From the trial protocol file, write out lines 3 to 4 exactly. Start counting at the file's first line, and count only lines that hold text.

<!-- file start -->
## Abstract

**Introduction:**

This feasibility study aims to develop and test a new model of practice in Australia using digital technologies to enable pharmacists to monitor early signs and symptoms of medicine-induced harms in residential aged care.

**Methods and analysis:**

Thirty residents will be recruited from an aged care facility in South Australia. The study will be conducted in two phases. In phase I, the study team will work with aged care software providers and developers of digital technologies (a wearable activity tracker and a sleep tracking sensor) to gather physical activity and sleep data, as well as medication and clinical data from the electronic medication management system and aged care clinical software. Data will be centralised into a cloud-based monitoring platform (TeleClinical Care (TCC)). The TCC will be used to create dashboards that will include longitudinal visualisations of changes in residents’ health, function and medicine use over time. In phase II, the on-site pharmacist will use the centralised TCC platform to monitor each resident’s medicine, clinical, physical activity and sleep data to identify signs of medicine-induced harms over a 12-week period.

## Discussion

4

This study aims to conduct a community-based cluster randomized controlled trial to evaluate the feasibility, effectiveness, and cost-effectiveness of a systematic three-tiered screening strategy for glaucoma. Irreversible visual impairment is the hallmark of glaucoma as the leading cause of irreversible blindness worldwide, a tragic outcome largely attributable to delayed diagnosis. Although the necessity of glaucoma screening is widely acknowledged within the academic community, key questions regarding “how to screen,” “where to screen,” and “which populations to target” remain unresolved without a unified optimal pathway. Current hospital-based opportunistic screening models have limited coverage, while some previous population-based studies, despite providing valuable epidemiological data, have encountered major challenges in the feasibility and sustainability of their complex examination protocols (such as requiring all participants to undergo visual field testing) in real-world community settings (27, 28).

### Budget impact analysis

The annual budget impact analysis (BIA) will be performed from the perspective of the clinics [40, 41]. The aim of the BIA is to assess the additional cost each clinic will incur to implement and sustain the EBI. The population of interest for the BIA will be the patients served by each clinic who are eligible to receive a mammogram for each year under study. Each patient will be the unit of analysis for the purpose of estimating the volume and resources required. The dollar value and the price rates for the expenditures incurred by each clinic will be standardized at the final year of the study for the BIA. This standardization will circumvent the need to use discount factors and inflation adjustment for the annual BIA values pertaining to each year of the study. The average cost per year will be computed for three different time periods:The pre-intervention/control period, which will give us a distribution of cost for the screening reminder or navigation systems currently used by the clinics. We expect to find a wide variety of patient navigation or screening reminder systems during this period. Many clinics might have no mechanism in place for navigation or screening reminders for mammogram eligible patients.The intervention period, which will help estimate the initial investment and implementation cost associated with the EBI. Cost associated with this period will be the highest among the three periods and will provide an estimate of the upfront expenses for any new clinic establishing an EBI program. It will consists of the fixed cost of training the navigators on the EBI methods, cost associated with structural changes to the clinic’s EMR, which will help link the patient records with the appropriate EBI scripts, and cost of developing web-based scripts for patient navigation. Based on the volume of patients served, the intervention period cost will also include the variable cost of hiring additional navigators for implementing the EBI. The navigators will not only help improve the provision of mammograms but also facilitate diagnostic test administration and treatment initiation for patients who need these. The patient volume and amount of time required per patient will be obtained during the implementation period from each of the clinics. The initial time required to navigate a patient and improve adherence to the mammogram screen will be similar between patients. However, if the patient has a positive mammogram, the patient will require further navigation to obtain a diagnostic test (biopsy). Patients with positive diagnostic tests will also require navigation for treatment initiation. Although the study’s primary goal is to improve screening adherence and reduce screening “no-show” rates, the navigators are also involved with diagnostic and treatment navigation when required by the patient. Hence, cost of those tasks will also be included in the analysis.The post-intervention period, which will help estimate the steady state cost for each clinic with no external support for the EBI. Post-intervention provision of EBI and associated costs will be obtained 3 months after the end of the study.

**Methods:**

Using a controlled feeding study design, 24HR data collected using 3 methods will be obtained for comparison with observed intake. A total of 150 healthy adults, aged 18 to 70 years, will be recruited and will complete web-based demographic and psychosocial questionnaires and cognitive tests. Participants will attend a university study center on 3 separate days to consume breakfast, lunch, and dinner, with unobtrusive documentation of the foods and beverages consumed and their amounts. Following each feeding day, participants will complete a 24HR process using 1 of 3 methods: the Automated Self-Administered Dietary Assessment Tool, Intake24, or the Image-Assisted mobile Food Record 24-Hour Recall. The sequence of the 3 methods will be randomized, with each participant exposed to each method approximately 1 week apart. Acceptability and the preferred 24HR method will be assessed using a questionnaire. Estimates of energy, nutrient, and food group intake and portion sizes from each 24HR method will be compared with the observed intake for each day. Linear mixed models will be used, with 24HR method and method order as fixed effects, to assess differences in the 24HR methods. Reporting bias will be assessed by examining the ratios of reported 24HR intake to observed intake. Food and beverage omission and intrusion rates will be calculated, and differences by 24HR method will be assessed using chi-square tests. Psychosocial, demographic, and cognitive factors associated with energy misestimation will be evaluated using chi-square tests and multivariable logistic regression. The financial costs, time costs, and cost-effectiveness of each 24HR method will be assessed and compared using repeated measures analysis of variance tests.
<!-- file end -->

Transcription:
This feasibility study aims to develop and test a new model of practice in Australia using digital technologies to enable pharmacists to monitor early signs and symptoms of medicine-induced harms in residential aged care.

**Methods and analysis:**